White Sample

Once we decided to move forward, the next step was to create the “White Sample,” which is an accurately sized physical mock-up of the final product using the same materials that would be used later in the actual run.  The only thing missing from it would be the final color and design…hence the name “White Sample.”

The purpose of the White Sample is to make sure that the customer’s physical specifications are accurate before printing.  In our case this was an especially important first step because it gave us the exact dimension and materials, according to which we designed all of the artwork.

To make the “White Sample”, the factory obviously needed our “final” specifications.  Unfortunately, since this was our first time, we didn’t have all the “final” measurements to give, and we even anticipated that we would need to slightly adjust a few later. Anyway, I told them the size and materials that we wanted for the top box and the cards, but the inside box mostly depended on their methods of sizing relative to the top box.  We sent in the measurements and waited to see the sample.

Our "White Sample." Second time was a charm.

Surprisingly, the first “White Sample” did not come back accurately reflecting our specifications.  There was some miscommunication between Beau and the factory, and there were substantial differences.  But unfortunately, I had previously agreed to meet Beau and went all the way to his office without knowing it was wrong.  Beau felt bad about my extra trip and of course the mistakes, and said he would fix them.

At this meeting, we also had another problem.  Beau told me that there had been a mistake in the quote he gave me originally and that it should be higher.  “Here we go,” I thought, “They are going to change the price on me.”  But to my surprise, Beau professionally admitted that it was his fault.  The tragedy of the situation though, as he told me, was that the factory was requiring him to personally pay the difference, which basically was a month of his salary, if I didn’t.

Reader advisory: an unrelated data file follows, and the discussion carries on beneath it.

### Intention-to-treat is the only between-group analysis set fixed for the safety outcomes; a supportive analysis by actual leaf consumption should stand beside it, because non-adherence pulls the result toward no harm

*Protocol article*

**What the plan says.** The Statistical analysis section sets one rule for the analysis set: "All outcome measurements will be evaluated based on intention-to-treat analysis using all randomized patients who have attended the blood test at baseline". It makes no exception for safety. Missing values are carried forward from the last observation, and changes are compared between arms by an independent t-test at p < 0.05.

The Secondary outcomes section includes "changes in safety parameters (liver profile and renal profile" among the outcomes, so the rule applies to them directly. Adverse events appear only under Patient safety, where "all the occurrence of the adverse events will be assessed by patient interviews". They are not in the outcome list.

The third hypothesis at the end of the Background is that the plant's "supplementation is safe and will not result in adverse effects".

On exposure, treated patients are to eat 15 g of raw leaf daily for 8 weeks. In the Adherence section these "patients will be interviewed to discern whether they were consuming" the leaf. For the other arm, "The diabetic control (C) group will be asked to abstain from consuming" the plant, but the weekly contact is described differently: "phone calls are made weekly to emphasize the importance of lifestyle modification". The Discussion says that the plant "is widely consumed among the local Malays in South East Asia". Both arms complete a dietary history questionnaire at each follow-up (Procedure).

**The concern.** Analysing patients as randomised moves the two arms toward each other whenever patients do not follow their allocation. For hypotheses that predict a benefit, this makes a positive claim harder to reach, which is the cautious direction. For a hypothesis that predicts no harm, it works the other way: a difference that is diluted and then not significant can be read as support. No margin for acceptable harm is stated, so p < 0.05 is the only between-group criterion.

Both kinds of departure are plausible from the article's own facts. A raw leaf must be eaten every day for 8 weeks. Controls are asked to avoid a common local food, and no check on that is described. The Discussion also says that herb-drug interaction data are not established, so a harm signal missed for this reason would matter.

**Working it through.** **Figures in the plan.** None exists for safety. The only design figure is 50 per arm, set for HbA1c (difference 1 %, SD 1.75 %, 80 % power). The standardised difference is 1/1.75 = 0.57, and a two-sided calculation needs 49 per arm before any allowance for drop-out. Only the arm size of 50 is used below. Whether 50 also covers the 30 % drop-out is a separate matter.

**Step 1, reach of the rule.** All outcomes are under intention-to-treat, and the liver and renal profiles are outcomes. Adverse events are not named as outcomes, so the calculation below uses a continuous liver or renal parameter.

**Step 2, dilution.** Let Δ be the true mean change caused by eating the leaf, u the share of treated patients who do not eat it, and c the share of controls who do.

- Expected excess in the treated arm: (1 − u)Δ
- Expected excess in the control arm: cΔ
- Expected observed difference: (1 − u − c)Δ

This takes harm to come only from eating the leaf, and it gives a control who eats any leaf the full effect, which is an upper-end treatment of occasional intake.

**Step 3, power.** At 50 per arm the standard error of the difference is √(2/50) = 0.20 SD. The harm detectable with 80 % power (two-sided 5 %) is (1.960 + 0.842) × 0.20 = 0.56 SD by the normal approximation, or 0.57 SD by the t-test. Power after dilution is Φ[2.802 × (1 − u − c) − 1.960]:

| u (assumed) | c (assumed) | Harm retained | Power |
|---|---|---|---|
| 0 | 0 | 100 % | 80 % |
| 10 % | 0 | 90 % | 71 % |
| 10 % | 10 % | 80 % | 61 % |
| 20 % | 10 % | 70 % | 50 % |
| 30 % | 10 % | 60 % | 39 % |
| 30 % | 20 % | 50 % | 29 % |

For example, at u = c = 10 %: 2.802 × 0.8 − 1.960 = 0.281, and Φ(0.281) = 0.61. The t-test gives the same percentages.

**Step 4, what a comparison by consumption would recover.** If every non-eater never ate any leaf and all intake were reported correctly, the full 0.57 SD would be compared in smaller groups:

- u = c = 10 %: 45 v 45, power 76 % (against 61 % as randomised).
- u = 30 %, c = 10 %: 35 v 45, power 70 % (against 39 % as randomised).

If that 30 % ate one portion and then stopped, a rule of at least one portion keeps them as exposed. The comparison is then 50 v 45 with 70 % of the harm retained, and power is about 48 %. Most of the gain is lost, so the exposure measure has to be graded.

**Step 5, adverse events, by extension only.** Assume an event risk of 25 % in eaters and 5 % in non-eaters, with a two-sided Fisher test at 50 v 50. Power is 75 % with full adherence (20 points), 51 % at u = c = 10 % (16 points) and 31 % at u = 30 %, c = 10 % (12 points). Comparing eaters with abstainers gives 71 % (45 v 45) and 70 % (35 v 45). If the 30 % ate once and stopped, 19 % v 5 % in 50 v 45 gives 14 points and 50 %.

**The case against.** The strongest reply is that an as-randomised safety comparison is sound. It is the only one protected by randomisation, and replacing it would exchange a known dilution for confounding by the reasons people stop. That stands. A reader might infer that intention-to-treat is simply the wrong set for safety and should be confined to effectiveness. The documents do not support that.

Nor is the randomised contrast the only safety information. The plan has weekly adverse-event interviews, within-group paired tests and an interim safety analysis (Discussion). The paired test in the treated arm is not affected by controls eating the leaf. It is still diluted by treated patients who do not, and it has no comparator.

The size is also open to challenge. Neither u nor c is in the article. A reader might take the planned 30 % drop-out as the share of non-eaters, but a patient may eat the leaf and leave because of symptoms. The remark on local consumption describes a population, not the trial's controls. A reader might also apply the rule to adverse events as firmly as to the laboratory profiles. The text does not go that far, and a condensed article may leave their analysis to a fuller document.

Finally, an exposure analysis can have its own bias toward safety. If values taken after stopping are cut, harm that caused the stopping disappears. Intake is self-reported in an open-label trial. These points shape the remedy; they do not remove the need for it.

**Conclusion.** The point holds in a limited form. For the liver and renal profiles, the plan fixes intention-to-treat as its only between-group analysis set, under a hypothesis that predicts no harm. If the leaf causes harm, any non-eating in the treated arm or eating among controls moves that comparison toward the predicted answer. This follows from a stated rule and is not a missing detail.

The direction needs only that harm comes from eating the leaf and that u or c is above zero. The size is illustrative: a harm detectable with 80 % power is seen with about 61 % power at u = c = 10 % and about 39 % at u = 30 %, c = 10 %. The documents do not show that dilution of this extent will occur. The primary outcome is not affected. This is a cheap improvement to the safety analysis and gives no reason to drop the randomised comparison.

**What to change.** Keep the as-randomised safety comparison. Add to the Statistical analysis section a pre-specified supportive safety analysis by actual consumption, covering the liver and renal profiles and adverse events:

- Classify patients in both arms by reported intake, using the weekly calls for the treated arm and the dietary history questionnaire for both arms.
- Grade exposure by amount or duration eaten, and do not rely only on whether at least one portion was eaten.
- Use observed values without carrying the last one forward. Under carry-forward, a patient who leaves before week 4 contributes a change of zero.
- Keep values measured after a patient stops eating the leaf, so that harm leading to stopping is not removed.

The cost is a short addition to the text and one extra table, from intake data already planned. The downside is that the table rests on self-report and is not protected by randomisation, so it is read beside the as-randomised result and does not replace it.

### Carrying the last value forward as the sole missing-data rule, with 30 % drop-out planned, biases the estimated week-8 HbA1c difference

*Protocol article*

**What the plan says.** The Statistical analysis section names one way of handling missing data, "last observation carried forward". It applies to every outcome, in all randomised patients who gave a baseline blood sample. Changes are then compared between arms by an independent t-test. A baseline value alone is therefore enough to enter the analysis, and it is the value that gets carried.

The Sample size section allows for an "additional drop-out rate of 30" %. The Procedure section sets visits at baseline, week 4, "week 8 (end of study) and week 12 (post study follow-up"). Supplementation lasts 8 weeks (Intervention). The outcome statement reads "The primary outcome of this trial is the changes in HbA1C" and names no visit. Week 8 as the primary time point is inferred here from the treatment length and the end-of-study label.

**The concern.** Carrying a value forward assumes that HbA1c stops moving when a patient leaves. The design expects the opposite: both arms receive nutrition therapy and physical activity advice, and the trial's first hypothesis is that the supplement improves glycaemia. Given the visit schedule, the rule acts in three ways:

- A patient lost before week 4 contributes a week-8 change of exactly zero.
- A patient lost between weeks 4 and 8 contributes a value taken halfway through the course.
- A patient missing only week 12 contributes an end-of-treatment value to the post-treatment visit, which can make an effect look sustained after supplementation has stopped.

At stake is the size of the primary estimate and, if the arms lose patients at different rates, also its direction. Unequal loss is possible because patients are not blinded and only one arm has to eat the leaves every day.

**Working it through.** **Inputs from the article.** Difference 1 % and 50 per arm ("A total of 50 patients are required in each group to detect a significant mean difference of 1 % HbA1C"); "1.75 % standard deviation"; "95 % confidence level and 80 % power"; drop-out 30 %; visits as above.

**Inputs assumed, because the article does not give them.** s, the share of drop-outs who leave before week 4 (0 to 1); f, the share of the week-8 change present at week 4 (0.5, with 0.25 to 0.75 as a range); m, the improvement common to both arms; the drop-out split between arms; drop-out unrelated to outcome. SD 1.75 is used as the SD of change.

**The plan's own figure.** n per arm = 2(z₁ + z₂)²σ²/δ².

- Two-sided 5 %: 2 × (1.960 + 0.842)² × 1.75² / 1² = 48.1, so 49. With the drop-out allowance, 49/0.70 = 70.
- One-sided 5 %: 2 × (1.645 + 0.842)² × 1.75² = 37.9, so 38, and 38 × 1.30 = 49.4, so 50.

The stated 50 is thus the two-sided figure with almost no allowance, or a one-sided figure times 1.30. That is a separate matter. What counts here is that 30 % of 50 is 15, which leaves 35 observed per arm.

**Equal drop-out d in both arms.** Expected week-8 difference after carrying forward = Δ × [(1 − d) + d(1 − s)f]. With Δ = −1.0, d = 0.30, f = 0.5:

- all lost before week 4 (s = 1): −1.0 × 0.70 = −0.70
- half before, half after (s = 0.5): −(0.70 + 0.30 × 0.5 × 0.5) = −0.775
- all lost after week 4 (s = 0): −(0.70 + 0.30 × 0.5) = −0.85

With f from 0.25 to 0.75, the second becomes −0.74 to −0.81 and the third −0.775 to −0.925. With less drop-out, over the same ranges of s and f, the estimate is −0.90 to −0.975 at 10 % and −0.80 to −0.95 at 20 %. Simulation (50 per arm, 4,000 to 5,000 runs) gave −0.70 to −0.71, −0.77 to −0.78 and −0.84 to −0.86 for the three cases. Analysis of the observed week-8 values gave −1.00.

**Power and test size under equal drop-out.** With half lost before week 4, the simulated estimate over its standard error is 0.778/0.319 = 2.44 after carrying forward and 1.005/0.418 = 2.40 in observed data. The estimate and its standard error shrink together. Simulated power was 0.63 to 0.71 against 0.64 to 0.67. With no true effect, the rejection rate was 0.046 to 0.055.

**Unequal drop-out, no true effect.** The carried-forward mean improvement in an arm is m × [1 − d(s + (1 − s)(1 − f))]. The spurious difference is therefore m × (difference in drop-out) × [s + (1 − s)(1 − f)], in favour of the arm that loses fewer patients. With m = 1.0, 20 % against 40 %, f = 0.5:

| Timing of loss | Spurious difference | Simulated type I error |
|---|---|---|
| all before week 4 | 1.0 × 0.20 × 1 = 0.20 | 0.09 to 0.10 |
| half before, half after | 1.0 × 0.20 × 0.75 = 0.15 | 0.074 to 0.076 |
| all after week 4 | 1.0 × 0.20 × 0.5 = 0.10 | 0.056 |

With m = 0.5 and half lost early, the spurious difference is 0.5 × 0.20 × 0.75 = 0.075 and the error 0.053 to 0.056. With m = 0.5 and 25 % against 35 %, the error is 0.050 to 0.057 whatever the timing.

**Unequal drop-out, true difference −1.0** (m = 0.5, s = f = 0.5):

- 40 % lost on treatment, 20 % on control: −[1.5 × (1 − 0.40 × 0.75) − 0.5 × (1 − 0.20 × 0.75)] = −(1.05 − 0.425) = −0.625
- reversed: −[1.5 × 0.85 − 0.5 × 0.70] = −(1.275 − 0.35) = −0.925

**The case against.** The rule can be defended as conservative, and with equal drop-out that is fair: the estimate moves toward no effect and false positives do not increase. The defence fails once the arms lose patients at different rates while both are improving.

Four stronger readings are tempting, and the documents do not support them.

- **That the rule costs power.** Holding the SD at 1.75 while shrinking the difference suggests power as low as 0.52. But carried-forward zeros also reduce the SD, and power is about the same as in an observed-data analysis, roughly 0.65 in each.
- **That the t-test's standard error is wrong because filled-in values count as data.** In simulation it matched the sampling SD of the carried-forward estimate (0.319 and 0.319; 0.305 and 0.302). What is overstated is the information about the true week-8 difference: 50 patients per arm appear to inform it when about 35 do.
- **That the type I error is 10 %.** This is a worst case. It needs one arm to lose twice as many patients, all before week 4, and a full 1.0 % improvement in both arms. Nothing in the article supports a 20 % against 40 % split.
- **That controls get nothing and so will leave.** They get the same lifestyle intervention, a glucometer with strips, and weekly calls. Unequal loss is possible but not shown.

My reaction to this news was mixed.  The humanitarian in me believed his story.  While uncertain, I saw the policy as quite realistic in the context of China.  And if so, it was an example of what I consider unfair policies toward workers, which Tian and I have witnessed personally.  We knew Beau had a family and was living away from home doing this job…basically as a white collar migrant worker.

On the other hand, the business person in me said it didn’t matter. I should try to get the lowest price, and given that it was his fault, he ought to face the consequences.  The business person in me also said, however, that Beau is a key player in my getting the game finished successfully, and so helping him stay positive about our product would help me. Plus I was already asking for flexibility on their end with the timeline.  So in the end, I told Beau that I would pay half of the mistake at the end of the process if everything went well.  That helped both of us move forward.

The cardboard divider fits tightly inside the box and keeps the two decks of cards separate and straight.

When the next white sample came back, it looked great!  We loved it, and it was the first time that we physically could touch and play with our future product.  The biggest thing we decided to change was adding a white cardboard divider between the two card sets, which raised the price of the product a bit but made it look a lot more professional.  We also refined the box measurements to make it a touch smaller, so it would be just under four inches wide.  The factory used the final measurements to create the die cut pattern, which we used while designing.  After all was said and done, everything turned out just…white.

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